Canine Cognition isn’t “Dognition”

In “Natural Dog Training” in 1992 I posited the notion that learning in dogs was a function of emotional bonding. In other words a dog applies a social construct to all situations, he has a group mind perspective of reality. Even a seemingly innocuous physical act has a social connotation. This means that dogs become bonded by overcoming resistance through becoming emotionally and physically syncopated and aligned with their owners. OWNER ATTENTION CANNOT ACHIEVE BONDING. In fact it is enervating as the phonetically operative component of the word attention is TENSION. Such a dog is constantly positioning itself relative to its owner in order to relieve tension.

Meanwhile this kind of science is headed in the opposite direction.

https://positively.com/articles/how-strong-is-your-bond-with-your-dog/

Confusing eye contact with bonding is fueling the current epidemic problem of addiction-to-owner syndrome.

Dogs are team players, group animals (as opposed to pack animals), and being a productive member of a team is the healthy way for a dog to feel connected rather than by way of attention which is something that constantly varies and is often interrupted, and can never be satisfied. These are why such dogs are inherently anxious, they’re always on the lookout for that which can interrupt their sense of connection with their owner. (This includes things the owner does as well.) So don’t worry about your dog looking into your eyes, when a dog is emotionally bonded, he always can feel where you are.

Published September 11, 2014 by Kevin Behan
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5 responses to “Canine Cognition isn’t “Dognition””

  1. b... says:

    The idea that eye contact is a measure of bond or love is absurd. I can think of no situation in nature where eye contact conveys anything other than a threat – “I’m going to eat you”, or “I better keep my eye on you so I don’t get eaten”.

    Such a metric doesn’t even exist in the human world. There’s a reason that we avert our eyes every few seconds when talking to someone, and why staring contests are a test of tenacity — it’s instinctively threatening even to the most successful predator on the planet.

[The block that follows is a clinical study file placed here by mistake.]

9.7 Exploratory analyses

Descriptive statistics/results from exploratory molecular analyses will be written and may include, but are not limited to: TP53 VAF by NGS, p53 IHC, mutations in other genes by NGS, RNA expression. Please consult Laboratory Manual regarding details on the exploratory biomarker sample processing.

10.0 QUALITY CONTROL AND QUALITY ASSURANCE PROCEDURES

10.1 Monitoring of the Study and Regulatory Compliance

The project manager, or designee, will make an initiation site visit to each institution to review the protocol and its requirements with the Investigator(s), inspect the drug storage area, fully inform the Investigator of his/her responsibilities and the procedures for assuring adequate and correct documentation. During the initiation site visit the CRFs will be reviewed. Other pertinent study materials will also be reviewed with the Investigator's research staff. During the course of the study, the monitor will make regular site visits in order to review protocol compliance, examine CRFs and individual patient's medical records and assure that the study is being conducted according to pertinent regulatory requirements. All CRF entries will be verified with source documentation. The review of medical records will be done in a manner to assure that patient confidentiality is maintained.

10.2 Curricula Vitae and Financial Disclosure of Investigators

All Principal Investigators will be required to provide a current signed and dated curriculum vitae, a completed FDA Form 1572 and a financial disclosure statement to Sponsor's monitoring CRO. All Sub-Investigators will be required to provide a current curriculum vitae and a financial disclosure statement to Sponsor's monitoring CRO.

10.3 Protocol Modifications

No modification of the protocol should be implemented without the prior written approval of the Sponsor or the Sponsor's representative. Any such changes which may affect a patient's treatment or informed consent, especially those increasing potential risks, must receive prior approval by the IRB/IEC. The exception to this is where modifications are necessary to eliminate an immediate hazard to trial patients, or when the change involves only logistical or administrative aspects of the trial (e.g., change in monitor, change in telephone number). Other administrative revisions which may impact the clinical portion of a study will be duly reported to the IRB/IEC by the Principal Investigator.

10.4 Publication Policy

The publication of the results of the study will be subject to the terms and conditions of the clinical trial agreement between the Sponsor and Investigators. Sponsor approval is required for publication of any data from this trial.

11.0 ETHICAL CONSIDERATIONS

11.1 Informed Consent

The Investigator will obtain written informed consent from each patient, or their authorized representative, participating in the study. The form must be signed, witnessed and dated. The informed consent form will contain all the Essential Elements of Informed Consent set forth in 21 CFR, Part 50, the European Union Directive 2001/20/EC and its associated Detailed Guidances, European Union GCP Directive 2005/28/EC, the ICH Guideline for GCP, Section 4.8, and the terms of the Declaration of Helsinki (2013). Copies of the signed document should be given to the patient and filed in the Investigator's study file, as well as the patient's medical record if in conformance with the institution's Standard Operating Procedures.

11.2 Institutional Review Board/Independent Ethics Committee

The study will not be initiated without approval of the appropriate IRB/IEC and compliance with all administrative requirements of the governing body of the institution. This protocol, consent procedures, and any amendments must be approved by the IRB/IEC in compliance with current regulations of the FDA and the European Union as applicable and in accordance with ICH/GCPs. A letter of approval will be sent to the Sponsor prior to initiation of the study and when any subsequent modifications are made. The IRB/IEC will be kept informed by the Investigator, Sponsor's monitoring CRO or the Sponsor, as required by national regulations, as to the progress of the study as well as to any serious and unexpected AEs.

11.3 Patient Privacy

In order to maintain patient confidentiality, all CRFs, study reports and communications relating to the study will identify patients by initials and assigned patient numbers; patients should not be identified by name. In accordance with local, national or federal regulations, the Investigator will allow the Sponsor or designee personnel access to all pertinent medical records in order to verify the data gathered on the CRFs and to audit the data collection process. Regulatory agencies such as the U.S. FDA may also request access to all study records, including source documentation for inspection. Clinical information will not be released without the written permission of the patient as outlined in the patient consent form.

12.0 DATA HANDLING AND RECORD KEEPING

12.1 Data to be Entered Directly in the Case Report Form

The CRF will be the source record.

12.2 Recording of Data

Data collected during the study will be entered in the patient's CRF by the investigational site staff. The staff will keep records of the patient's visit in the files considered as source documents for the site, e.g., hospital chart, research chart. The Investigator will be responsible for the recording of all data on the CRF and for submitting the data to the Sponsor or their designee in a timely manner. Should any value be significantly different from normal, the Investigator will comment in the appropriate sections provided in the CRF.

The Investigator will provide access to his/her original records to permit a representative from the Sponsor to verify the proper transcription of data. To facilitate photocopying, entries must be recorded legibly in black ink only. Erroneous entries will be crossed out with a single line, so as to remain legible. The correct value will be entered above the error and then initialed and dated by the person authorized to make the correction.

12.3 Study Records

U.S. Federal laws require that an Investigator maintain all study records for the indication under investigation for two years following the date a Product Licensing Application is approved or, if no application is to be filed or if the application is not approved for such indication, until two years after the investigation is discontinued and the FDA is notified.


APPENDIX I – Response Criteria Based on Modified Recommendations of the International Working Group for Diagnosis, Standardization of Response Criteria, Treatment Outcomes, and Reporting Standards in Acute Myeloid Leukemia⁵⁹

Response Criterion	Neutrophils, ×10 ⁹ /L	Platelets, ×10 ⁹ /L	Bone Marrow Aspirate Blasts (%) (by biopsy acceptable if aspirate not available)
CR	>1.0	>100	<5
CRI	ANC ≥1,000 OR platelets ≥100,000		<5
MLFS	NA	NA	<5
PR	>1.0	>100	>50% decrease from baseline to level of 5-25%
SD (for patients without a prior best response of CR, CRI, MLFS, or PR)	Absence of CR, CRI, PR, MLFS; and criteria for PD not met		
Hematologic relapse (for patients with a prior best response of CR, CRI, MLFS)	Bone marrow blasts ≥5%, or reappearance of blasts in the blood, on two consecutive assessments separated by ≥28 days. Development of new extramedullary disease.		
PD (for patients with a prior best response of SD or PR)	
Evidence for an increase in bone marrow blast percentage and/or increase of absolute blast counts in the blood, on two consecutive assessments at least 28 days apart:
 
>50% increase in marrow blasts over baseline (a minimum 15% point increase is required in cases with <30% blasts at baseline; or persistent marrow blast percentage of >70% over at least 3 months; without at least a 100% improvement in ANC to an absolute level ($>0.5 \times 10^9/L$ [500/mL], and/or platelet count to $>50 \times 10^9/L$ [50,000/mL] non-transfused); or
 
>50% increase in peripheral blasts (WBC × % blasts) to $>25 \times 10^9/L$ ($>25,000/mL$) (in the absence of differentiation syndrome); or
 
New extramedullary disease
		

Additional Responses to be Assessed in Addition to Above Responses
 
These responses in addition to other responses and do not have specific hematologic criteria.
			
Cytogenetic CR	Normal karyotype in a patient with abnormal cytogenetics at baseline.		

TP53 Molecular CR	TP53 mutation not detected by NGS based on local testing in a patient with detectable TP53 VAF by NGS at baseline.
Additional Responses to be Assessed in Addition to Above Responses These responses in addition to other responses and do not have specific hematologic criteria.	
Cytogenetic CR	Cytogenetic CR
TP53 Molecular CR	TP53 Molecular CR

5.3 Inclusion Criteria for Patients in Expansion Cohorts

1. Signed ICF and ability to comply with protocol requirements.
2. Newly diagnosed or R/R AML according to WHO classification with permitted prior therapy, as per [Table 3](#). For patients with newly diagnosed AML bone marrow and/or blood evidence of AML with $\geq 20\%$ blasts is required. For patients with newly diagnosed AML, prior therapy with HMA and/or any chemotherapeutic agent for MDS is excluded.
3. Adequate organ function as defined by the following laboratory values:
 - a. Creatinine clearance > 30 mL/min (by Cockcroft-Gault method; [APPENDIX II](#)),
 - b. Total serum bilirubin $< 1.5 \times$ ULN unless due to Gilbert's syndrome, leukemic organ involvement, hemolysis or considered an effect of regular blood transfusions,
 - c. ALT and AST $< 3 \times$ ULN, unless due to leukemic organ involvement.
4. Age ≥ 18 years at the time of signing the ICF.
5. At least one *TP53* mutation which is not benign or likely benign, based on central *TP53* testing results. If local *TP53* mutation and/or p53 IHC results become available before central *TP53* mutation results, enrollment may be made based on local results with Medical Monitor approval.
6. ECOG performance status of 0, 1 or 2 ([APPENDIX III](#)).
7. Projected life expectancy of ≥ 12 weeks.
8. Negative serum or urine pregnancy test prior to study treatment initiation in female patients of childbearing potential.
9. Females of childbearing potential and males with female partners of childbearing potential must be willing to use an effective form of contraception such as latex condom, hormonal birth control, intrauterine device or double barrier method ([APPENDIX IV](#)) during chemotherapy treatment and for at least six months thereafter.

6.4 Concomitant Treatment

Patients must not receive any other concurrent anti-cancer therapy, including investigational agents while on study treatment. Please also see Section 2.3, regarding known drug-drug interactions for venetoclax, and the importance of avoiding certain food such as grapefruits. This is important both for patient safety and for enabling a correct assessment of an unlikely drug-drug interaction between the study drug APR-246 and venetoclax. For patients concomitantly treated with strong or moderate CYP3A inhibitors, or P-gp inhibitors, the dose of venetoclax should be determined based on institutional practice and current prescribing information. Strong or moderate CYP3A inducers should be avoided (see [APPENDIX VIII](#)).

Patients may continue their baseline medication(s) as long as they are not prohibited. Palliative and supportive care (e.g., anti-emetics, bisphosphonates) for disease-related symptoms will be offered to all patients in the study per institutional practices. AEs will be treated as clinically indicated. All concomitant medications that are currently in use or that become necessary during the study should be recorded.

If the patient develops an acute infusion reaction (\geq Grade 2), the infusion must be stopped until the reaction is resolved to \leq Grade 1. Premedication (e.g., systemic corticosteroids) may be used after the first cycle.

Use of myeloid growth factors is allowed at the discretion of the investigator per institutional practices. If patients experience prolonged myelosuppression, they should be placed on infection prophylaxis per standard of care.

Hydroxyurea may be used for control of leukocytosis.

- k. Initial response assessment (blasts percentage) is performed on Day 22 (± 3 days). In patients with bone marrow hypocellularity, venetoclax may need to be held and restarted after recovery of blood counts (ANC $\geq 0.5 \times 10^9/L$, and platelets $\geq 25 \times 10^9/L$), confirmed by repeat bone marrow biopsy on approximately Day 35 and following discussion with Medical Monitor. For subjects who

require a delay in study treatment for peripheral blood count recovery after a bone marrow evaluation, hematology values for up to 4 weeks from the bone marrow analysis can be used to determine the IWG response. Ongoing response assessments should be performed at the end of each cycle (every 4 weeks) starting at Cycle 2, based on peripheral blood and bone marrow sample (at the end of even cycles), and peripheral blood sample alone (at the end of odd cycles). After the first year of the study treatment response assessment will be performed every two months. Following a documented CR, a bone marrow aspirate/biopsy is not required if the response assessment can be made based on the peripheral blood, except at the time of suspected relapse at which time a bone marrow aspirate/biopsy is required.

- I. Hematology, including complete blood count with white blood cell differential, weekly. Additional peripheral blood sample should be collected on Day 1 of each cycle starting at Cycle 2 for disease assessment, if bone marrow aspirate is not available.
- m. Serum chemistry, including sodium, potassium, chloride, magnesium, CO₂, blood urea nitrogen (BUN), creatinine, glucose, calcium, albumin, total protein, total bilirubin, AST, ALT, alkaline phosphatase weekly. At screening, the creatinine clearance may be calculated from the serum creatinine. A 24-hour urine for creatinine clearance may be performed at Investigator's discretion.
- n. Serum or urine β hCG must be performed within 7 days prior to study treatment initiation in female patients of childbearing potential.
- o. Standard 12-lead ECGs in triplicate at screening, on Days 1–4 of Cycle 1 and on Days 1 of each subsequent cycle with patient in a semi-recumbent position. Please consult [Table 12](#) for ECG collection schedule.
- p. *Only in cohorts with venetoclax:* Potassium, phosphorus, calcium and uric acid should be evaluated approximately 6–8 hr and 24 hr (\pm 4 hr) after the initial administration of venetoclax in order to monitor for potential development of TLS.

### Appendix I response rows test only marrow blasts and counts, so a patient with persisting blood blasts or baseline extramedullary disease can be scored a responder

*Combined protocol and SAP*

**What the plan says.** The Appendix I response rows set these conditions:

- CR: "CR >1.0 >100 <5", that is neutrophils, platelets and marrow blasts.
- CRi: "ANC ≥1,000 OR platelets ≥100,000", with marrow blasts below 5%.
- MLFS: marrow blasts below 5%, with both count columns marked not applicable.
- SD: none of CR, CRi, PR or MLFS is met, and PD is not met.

Teaching dogs to resort to eye contact in situations where they already feel threatened (LAT, etc.) is equally illogical. When such “science” contradicts common sense and the entire natural world, we have to wonder about the value of their findings.

  2. Leslie Craig says:

    This sort of falls in with my observation of how our 3 dogs react to us. I’d say touch–especially idle, incidental touch–is way more popular with them than “face time,” unless that face time is play. If I had to rate their apparent enjoyment of our interactions it would go:
    1. going for a walk or playing with toys (we have only one toy player, but she loves it)
    2. belly rubs or butt scritches (they walk off when they’re done)
    2. “hanging out” close to or pressed against the two-legged, who is usually doing something else
    3. task-for-treat interactions (popular, but we have to keep it short: they get bored)

    Everything else comes later. Sometimes somebody wants a pet session, on a lap, with dog as two-legged’s primary focus, but they’re not that frequent, sometimes less than once a day (with a Malamute and two Labs, just as well!) And grooming is sort of, “Okay, if you say so.”

    The odd thing is that my husband and I, after about 15 years, also have sort of a pattern of “parallel puttering,” a little bit of face time ad a lot of separate tasks or amusements in the same space.

  3. Ben says:

    Good points Kevin and B. Brian Hare and the Dognition group aren’t conducting science so much as crafting a marketing scheme in order to sell more Dognition memberships and to promote Victoria Stillwell’s training certification.

    And to buttress what Leslie pointed out, dogs seem to be more attracted to individuals that provide them tactile contact rather than those that give vocal praise: http://www.ncbi.nlm.nih.gov/pubmed/25173617

  4. rip says:

    “Dognition”? Can these people get any more ridiculous. There is a kind of freedom in feel-good fanaticism, I suppose; that is, to be shorn of that boring, outdated obligation to common sense and inconvenient reality.

  5. Nell says:

    Very generous to describe this report as ‘science’ 🙂

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